Embarrassing flip-flops

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Embarrassing flip-flops

Confusion is growing over how much high school grades should be reflected in the college admissions process this year. Some elite private colleges want to put less weight on high school grades, and the government has immediately tried to stop them, threatening to cut off their funding subsidies.
Worse, high school seniors are getting more and more concerned about the mud slinging. Why has this country’s education policy remained so absurd? Officials of the Ministry of Education and Human Resources Development don’t have their own philosophies, they just flip-flop to please the Blue House.
As if the already stifling regulations on college admission policies were insufficient, the ministry has intervened in every tiny effort by colleges to change their own admission processes. It is now stirring confusion with its thoughtless change of policies.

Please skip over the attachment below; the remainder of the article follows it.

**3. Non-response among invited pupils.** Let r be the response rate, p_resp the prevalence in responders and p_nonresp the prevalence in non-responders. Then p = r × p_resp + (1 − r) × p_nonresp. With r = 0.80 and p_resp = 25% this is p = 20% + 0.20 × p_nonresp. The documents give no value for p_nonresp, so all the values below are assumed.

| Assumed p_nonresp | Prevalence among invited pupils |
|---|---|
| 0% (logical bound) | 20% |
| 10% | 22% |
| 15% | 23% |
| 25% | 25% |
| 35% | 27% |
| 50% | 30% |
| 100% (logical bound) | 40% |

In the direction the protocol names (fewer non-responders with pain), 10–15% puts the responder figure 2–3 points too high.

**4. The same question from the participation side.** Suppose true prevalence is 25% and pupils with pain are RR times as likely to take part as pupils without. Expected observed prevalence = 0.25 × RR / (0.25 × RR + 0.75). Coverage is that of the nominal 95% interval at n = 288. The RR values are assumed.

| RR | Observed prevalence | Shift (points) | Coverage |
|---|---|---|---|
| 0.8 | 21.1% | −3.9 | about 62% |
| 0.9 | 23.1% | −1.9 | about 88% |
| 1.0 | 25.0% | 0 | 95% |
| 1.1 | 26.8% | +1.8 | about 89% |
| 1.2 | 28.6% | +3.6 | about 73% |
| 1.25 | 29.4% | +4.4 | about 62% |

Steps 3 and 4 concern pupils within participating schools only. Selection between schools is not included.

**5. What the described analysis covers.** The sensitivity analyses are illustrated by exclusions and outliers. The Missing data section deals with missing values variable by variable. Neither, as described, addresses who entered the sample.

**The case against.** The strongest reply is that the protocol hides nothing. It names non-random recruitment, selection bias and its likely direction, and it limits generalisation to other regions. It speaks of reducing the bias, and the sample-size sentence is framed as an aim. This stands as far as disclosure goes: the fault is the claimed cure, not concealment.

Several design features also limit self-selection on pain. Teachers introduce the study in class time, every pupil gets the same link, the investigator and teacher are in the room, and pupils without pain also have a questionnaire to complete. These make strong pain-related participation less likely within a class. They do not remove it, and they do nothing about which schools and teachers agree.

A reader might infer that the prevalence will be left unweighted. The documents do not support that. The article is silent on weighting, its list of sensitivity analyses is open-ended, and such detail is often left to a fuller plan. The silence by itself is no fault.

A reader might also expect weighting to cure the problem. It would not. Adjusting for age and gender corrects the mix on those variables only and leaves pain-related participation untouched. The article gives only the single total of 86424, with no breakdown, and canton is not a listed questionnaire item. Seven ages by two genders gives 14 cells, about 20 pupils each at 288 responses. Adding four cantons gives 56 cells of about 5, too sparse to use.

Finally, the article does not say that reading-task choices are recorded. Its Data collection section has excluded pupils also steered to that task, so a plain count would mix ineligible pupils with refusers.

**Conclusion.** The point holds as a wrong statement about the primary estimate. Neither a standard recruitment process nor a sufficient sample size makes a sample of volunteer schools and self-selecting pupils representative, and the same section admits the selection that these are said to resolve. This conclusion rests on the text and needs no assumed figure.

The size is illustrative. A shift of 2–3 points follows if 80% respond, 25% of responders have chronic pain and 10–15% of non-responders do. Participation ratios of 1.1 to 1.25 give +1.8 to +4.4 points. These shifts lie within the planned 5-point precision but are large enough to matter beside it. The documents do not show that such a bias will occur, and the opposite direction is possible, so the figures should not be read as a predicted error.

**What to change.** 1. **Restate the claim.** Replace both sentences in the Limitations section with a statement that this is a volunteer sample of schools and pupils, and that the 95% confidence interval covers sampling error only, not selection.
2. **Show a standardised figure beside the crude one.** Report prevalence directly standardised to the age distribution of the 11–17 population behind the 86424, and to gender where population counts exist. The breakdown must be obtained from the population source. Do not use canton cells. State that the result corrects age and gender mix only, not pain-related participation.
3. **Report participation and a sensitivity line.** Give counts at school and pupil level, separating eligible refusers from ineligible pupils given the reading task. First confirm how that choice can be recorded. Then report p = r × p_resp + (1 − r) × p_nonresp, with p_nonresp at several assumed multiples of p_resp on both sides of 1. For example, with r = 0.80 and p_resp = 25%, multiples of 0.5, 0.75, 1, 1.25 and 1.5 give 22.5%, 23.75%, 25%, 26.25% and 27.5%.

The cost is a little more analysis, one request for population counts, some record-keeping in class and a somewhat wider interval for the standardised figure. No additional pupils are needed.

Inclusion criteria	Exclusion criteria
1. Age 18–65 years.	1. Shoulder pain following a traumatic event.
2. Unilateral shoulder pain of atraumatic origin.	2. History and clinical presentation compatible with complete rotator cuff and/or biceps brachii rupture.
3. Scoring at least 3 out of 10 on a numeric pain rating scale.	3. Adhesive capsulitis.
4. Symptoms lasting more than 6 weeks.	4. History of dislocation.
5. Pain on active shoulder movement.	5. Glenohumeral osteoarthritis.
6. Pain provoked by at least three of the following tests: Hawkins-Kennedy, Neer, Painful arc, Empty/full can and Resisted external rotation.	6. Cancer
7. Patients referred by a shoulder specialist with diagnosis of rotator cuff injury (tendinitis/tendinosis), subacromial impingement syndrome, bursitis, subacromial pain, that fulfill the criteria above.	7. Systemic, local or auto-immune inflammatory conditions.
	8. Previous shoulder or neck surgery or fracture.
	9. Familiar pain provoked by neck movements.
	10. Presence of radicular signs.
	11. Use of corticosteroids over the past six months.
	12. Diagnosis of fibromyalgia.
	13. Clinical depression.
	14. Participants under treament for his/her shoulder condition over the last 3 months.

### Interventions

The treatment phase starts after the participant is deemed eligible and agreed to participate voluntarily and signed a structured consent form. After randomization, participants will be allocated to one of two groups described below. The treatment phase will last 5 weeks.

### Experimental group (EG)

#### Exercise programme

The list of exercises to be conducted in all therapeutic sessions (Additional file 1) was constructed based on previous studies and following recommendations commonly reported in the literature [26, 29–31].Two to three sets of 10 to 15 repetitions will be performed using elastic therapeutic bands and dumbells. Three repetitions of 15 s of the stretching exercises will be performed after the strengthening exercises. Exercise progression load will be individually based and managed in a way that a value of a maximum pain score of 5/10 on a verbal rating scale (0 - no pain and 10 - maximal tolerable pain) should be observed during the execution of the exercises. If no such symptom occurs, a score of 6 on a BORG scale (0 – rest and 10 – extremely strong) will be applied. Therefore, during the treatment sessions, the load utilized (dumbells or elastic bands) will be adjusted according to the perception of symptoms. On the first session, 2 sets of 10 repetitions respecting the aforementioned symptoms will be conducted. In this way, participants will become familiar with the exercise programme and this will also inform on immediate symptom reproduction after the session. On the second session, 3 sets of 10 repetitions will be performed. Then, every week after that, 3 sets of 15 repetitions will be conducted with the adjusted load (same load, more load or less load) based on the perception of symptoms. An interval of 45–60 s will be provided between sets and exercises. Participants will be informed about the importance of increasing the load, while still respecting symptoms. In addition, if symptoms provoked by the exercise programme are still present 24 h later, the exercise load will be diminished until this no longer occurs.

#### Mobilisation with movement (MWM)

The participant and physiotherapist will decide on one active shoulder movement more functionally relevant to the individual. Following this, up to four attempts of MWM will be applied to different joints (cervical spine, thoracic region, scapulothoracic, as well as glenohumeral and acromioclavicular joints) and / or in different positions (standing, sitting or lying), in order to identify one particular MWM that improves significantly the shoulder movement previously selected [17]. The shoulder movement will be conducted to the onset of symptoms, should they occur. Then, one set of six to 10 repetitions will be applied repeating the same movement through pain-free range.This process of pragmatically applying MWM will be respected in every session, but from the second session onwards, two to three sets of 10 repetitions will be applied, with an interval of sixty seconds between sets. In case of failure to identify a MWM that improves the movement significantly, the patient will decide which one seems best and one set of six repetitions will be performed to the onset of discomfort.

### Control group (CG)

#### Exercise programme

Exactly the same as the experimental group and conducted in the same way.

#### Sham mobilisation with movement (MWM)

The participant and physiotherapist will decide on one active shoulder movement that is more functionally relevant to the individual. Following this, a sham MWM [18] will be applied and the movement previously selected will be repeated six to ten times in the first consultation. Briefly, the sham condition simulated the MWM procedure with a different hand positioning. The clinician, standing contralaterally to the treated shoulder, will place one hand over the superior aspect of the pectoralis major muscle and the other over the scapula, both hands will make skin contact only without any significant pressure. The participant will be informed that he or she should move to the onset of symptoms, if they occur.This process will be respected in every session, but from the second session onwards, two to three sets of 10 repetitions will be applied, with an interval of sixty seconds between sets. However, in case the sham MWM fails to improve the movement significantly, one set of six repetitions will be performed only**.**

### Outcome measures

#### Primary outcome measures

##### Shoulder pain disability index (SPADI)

A few days ago, an official at the ministry told reporters the ministry will direct universities to raise the weight of school grades in college admissions. But, after getting strong protests from schools and parents, he retreated from the statement.
The ministry, which remained silent over Seoul National University’s plan two months ago to give students within the top 18 percent of their graduation class full admission points, changed its stance abruptly, saying it will regulate the state-funded school. The change came just after President Roh Moo-hyun harshly criticized private colleges for their move to lower the weight of school grades.
Such inconsistent policies are nowhere to be seen in any other country in the world.
High school seniors, together with their parents, are exhausted. The government’s position on college examinations changed this spring from last year. Now it is shifting again. Students and parents simply don’t know what to do. They have been sacrificed by the Blue House and the Education Ministry. The college entrance exams should be handled by the colleges.
Even though the Education Ministry announces three years in advance when it introduces a new college exam policy, that regulation has no actual effect. Look what happens these days. The final plan can be confirmed just before the actual exam, and the basic plan can be changed either by the colleges or the government. Thus the exam plans can be recast any time by any party concerned. It is necessary to make the colleges prepare more detailed plans three years in advance in order to stop these unproductive embarrassments.
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